The Battle of Parabiago

In the early to mid-14th century the Scaligeri of Verona had either conquered or bought most of northeastern Italy during the internecine Italian conflicts fought between various city states, petty lords, ruling families and the Pope. In 1337, Venice, Florence, the Visconti of Milan and the German House of Este declared war on the expansionist Scaligeri. Fighting with Verona was Lodrisio Visconti, an exile from Milan for imprisoning his brother and uncle, who fled when they were freed. Lodrisio amassed quite a fortune in Verona’s service, assumed the title of Lord of Seprio, an old dilapidated roman fort outside Milan, and a formed his own company from mercenaries of the Holy Roman Empire and a loyal following in Verona’s army.
 
In 1339, Compagnia di San Giorgio, or the Company of St. George, was 6500 strong and consisted of 2500 German and Italian knights, a thousand Swiss halberdiers and the rest Scaligeri militia and infantry. Lodrisio’s army, centered on the Company of St. George, was a large (for the time), well organized, and professional force forged in two years of constant war for hegemony of northern Italy. The Company had such a reputation that some of the finest German mercenaries in the service of Venice, Duke Werner von Urslingen and Count Konrad von Landau, switched sides with their men to join the company. The Company of St. George was the first condottiere company with an Italian chief, and Lodrisio Visconti’s first condotta (contract) was the capture of his former home, Milan. Milan was co-ruled by Lodrisio’s former captives, his uncle Luchino Visconti and his brother Azzano with Lodrisio’s other uncle, Giovanni, the Bishop of Milan. (Get all that?)
 
On 20 February 1339, Luchino led the Milanese citizen militia, with 700 knights from Savoy under Ettore da Panigo, out to meet his wayward nephew, while Azzano remained in the city stricken with gout. In knee deep snow outside the village of Parabiago, Lodrisio caught one half Luchino’s army and routed it and capturing Luchino. Lodrisio’s pursuing army subsequently encountered the second leaderless wing and defeated it also.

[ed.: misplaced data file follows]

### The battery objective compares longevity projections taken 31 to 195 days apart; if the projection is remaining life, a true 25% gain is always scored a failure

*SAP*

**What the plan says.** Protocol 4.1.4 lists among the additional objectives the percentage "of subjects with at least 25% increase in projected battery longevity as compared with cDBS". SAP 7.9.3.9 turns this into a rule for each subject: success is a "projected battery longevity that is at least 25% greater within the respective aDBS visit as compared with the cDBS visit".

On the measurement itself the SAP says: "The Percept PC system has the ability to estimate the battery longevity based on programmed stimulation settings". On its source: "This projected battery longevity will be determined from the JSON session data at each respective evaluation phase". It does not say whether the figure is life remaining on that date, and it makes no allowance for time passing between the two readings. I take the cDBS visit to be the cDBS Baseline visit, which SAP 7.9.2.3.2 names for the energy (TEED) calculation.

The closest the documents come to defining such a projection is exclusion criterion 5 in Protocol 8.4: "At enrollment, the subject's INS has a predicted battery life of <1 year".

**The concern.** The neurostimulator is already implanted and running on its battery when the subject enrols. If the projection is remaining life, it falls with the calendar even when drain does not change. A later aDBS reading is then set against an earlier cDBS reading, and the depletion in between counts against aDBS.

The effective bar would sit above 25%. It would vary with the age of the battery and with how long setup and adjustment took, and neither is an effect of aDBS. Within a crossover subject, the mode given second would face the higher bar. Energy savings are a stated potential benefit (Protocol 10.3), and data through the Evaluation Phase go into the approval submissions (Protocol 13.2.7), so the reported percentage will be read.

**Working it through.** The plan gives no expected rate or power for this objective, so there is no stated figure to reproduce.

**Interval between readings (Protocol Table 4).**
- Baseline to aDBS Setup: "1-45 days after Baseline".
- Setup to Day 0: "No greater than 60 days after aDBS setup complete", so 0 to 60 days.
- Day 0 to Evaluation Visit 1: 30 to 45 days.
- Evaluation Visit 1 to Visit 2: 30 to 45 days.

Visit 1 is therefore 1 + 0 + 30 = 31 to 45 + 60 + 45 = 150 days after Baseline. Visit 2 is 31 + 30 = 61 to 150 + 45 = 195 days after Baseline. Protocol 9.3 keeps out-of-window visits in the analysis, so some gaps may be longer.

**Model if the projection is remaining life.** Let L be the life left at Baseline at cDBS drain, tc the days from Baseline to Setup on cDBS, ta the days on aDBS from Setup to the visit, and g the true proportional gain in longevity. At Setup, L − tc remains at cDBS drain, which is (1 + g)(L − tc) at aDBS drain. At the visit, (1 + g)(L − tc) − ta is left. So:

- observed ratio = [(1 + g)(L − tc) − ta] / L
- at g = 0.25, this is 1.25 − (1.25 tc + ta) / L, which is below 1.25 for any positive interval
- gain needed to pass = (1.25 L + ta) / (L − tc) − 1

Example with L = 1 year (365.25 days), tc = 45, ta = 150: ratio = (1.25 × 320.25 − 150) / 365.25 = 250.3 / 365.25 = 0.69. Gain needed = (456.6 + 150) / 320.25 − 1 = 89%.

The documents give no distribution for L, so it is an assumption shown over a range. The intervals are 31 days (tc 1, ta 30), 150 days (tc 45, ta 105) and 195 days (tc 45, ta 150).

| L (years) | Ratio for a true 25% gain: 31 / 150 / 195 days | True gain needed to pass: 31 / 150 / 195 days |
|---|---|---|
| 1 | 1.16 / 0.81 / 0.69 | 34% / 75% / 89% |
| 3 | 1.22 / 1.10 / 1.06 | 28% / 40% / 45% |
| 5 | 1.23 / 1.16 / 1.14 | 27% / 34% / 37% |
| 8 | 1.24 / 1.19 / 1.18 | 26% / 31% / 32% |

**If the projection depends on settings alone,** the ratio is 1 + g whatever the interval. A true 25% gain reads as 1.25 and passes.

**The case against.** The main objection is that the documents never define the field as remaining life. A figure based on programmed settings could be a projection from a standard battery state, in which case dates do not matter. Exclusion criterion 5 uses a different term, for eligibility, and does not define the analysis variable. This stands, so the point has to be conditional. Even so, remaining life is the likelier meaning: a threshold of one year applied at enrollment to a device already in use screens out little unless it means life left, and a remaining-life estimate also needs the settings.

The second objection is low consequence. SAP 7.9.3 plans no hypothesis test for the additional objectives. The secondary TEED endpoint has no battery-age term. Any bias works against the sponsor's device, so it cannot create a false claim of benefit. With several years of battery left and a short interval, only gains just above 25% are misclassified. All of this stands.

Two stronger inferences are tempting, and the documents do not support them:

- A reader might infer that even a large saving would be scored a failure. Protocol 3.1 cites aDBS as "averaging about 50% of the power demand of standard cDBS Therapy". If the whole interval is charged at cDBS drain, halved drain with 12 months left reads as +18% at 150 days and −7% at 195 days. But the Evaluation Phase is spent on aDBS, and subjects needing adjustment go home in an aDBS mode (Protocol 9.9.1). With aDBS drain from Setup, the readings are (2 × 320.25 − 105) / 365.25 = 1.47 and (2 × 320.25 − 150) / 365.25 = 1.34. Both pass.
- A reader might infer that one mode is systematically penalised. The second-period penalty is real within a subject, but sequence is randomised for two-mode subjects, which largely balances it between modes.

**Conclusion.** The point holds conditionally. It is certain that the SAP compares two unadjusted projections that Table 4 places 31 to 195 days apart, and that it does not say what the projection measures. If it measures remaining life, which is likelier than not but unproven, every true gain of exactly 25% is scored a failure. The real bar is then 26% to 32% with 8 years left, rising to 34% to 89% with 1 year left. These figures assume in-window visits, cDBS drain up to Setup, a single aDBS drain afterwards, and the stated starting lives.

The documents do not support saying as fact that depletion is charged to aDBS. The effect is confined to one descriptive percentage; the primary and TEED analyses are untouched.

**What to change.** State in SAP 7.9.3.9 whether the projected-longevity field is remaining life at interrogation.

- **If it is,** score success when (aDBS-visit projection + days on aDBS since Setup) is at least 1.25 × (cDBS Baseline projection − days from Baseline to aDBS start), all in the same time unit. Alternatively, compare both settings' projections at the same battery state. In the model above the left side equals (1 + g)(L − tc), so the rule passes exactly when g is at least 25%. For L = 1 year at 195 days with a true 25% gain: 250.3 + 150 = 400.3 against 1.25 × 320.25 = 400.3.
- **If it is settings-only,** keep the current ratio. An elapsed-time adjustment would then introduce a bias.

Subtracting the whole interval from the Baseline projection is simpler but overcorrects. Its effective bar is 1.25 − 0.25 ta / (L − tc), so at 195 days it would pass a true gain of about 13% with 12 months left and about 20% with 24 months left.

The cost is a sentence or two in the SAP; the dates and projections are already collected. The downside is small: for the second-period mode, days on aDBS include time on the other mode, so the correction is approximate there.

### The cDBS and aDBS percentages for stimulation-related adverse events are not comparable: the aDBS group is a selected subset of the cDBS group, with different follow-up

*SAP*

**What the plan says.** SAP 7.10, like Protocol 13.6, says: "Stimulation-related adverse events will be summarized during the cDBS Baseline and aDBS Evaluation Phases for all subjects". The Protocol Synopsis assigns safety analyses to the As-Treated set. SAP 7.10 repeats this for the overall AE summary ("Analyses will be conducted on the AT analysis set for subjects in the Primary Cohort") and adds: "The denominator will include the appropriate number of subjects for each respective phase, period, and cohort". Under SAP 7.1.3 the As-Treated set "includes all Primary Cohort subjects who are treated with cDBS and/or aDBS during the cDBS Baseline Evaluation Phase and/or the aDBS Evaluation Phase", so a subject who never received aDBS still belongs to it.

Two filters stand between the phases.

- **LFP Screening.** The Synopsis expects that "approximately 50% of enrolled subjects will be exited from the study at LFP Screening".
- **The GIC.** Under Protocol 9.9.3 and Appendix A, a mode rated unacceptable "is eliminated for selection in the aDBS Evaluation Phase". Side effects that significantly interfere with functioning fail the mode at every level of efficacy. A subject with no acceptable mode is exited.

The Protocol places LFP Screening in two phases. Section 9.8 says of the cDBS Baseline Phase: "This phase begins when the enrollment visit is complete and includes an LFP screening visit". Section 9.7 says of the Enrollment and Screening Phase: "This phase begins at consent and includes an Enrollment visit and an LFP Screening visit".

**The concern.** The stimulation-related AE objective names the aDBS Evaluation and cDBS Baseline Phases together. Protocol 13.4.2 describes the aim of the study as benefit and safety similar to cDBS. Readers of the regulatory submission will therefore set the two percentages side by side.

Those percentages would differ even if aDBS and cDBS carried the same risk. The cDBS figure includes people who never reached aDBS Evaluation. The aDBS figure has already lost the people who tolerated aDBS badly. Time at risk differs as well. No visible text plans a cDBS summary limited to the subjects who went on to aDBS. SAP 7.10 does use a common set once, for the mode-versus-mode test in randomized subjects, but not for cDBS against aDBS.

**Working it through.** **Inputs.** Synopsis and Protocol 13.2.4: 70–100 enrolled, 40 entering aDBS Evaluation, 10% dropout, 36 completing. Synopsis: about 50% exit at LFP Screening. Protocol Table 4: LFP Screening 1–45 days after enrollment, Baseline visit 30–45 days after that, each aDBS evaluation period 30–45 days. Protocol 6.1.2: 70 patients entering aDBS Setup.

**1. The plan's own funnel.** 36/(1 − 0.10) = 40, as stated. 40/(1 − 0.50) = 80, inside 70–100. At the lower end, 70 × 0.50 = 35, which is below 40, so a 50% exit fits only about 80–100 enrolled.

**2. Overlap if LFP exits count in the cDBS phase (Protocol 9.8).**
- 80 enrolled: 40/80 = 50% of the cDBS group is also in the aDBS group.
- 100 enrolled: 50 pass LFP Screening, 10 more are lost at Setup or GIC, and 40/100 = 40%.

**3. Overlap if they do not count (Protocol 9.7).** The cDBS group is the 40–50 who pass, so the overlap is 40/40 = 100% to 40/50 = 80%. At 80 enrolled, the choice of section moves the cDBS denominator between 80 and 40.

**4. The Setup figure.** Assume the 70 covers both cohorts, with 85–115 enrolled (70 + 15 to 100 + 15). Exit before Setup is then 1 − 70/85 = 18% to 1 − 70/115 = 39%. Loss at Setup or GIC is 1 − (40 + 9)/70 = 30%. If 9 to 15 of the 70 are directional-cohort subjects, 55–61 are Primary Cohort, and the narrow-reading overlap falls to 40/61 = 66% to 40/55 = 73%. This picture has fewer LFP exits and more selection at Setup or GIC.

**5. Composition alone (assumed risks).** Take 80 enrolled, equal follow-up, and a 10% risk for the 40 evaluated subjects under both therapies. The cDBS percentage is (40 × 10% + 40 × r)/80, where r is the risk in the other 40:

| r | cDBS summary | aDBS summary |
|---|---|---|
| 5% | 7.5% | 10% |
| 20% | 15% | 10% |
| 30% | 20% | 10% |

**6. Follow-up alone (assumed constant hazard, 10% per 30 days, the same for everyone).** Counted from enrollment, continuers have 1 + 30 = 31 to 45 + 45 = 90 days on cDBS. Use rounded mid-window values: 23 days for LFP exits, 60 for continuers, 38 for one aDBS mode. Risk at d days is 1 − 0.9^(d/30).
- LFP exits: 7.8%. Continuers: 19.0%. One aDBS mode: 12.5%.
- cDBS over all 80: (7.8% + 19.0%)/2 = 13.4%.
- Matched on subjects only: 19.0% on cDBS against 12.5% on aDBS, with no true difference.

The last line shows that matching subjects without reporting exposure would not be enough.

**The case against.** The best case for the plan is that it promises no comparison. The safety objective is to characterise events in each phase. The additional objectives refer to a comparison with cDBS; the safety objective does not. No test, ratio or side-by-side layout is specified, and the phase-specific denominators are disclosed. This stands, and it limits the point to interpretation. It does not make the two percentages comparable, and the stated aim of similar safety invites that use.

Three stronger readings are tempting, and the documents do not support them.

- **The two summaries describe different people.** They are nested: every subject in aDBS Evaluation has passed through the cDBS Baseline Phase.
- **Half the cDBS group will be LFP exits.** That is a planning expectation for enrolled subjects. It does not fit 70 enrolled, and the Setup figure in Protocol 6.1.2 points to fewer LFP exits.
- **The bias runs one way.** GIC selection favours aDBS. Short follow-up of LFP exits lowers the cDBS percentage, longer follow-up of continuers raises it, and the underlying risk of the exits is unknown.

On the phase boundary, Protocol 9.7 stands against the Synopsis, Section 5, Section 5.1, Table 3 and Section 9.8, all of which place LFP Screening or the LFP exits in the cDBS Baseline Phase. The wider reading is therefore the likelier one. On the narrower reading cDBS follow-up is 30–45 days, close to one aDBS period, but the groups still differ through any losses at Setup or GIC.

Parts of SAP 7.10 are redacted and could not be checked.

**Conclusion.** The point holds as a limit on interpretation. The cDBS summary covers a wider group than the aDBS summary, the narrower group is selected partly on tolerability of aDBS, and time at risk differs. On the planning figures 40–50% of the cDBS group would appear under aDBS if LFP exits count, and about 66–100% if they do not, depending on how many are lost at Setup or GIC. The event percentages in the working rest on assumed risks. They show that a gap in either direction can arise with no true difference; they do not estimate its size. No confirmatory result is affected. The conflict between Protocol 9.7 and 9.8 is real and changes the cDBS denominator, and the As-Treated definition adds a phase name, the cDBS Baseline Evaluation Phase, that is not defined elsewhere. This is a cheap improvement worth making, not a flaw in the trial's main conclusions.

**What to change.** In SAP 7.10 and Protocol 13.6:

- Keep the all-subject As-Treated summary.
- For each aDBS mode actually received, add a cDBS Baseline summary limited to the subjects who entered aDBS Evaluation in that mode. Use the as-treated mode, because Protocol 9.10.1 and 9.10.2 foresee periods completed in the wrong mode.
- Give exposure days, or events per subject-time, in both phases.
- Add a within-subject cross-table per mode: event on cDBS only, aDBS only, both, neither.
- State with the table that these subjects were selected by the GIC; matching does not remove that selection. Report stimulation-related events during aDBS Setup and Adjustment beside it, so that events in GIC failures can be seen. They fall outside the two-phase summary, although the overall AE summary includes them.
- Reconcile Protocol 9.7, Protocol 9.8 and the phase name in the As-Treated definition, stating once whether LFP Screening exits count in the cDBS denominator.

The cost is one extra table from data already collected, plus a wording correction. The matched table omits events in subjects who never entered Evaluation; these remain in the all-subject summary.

However in the confusion of the battle, several companies of Milanese militia didn’t get the message that they were defeated. Their confused defense bought just enough time for Azzano, who rallied survivors from his uncle’s first defeated wing, to arrive with reinforcements from the city. At about the same time, da Panigo also rallied his knights and took command of some militia marching belatedly to the battle from the town of Rho. Da Panigo assaulted the 400 troops Lodrisio left behind to guard his captured uncle. Da Panigo freed Luchino and together charged directly into Lodrisio’s “victorious” army while it attempted to subdue Azonne’s remaining diehards. Popular legend has it that St. Ambrose, a 4th century Bishop of Milan, appeared out of a cloud on a white charger to lead the final assault. Whether divine intervention was necessary or not is a matter of debate, but the fact remains that the best German mercenaries in Italy broke under the onslaught, and Lodrisio himself captured.
 
Lodrisio was incarcerated in a cage in a small town southeast of Milan for ten years, and only released after both Luchino and Azzone were died in 1349. (Azzone died of gout and Luchino was poisoned by his wife in revenge for cruelly punishing her for infidelity.) And in celebration Giovanni had a church and abbey built and dedicated to St. Ambrose of the Victory.
 
Despite the condottiero’s inauspicious beginnings at the Battle of Parabiago, Lucino, Da Panigo, Urslingen and Landau all went on to form their own condottiere companies based on Lodrisio’s template, who also formed another company after he was released. Their examples inspired other adventurers and mercenaries, and condottieri formed up and down the Italian boot. For the next 150 years the condottieri had a monopoly on military power in Renaissance Italy.

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